David Simon may have created what was arguably the greatest TV series of all time with ‘The Wire’, but even that isn’t enough to excuse his pomposity. When congratulated on producing a show that was Shakespearean in its thematic scope, Simon would get miffed and, without a trace of irony, explain that ‘The Wire’ was far more ambitious than that.
His goal, he said, was to take the Greek tragedy further than it had ever gone before. Simon’s new series, ‘Treme’, is neither Shakespearean nor Homeric. If anything, his primary influence seems to be the desire to create the Great American TV Show. Set in post-Katrina New Orleans, ‘Treme’ follows a group of musicians as they set up about rebuilding their lives. To reduce ‘Treme’ to yet another show about hope triumphing over adversity would do Simon a great disservice.
Just as ‘The Wire’ was far more than a cops and robbers show, ‘Treme’ wants to slowly unweave the cultural and linguistic tapestry of New Orleans. The cast, stuffed as it is with ‘The Wire’ alumni like Wendell Pierce and Clarke Peters with the notable additions of John Goodman and Steve Zahn, is top-notch. Pierce, as a trombonist rebuilding his career, stands out in this fine ensemble cast. Over the course of five seasons, ‘The Wire’ took apart the institutional failures that made Baltimore a city of stagnation.
‘Treme’ assumes the same level of incompetence is present in the New Orleans government but this time Simon is more concerned with how people can create art even in the most trying of times. Where David Simon holds the collective to be far more important than the individual, ‘Breaking Bad’ creator Vince Gilligan focuses like a laser on character, in particular that of Walter White, chemistry teacher and metaamphetamine dealer. As the third season of ‘Breaking Bad’ gets underway this spring, White’s drug dealing has caused a plane crash, his secret life is on the verge of being exposed and his partner is seeking New Agey rehab.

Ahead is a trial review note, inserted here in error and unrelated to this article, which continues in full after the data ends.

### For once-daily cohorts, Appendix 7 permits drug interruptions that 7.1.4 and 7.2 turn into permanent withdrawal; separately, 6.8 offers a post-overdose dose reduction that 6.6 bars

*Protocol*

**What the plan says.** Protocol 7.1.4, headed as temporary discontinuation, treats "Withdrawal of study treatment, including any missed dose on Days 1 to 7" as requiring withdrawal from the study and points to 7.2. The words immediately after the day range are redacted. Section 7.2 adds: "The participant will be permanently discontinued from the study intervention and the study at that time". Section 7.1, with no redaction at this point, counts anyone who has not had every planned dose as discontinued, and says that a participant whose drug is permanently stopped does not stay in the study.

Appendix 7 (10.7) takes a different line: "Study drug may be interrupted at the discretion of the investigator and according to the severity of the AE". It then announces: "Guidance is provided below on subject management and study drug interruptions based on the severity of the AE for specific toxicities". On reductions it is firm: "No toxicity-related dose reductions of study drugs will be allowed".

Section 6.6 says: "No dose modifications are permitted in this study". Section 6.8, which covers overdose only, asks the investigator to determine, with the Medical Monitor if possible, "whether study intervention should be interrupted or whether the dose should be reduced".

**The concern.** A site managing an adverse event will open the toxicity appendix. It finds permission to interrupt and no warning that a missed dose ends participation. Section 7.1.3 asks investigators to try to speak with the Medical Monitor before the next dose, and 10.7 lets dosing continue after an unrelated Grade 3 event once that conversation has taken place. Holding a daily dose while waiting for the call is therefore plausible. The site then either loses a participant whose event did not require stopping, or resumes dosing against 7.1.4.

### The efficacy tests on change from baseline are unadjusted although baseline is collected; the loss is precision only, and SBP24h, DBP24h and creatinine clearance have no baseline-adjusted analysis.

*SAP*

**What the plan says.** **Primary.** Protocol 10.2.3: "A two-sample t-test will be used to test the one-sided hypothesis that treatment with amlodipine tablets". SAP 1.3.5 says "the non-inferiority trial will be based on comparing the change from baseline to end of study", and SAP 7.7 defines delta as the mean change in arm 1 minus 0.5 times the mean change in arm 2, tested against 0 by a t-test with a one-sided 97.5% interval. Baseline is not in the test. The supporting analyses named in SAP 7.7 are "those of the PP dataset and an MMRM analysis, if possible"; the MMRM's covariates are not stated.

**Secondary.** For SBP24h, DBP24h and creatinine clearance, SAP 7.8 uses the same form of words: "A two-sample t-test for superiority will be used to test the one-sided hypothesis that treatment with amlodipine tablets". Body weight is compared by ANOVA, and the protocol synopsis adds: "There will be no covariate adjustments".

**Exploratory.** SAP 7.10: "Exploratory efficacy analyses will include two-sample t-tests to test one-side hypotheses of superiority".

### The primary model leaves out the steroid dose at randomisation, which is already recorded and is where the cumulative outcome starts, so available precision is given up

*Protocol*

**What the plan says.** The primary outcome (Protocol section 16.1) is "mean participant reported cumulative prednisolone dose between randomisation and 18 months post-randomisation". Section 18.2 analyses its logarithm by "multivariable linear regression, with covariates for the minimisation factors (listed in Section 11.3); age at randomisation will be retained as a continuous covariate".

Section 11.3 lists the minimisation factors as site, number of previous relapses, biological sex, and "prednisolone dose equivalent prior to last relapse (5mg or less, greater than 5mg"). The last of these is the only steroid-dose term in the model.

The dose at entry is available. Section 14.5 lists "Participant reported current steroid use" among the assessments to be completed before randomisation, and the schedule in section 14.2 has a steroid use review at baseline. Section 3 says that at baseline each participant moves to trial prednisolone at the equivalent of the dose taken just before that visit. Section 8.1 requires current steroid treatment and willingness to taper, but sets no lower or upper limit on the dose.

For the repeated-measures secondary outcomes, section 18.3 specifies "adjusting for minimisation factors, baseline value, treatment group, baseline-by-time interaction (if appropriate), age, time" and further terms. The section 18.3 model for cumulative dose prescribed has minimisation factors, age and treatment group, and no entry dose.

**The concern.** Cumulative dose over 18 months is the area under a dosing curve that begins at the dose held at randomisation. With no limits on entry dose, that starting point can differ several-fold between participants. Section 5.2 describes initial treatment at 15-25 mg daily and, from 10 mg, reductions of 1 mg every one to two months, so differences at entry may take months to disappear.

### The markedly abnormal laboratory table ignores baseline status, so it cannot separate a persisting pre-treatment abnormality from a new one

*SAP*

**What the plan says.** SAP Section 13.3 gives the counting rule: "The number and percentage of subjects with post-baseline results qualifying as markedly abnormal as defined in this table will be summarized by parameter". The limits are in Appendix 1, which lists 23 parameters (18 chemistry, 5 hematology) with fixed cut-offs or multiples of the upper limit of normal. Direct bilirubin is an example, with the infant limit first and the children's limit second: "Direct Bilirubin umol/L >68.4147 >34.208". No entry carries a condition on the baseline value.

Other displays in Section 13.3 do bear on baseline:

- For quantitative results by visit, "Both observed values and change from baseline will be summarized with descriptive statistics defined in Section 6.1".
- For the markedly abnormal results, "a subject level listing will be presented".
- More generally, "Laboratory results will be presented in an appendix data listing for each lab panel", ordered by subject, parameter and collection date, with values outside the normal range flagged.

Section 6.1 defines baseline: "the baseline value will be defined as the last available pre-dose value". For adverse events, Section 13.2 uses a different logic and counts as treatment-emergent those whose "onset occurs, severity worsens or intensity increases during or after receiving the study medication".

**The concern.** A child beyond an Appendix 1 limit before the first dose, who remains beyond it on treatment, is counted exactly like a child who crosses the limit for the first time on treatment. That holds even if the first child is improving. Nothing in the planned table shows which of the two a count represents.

In an era of great television performances – Jon Hamm in ‘Mad Men’, Hugh Laurie in ‘House’ and James Gandolfini in ‘The Sopranos’ – Bryan Cranston has produced the finest piece of acting in a long time. In previous seasons of ‘Breaking Bad’, Cranston had to show the ingenuity required to live a double life. Now he will have to produce the pain of that life being revealed. Meanwhile, the kids of New Directions at William McKinley High School in ‘Glee’ universe expect their lives to change dramatically after winning the sectionals. Not so I’m afraid; they’re still losers in the hallways and losers in love.
]After a near four-month hiatus, the choir returns to gear up for the regionals which means they’ll be pelting out tunes about heartbreak and more heartbreak (remind yourselves how awful high school was and you’ll be less annoyed at some of the hammy performances). Expect to have seen some awesomeness with the Power of Madonna episode and a stellar guest appearance list.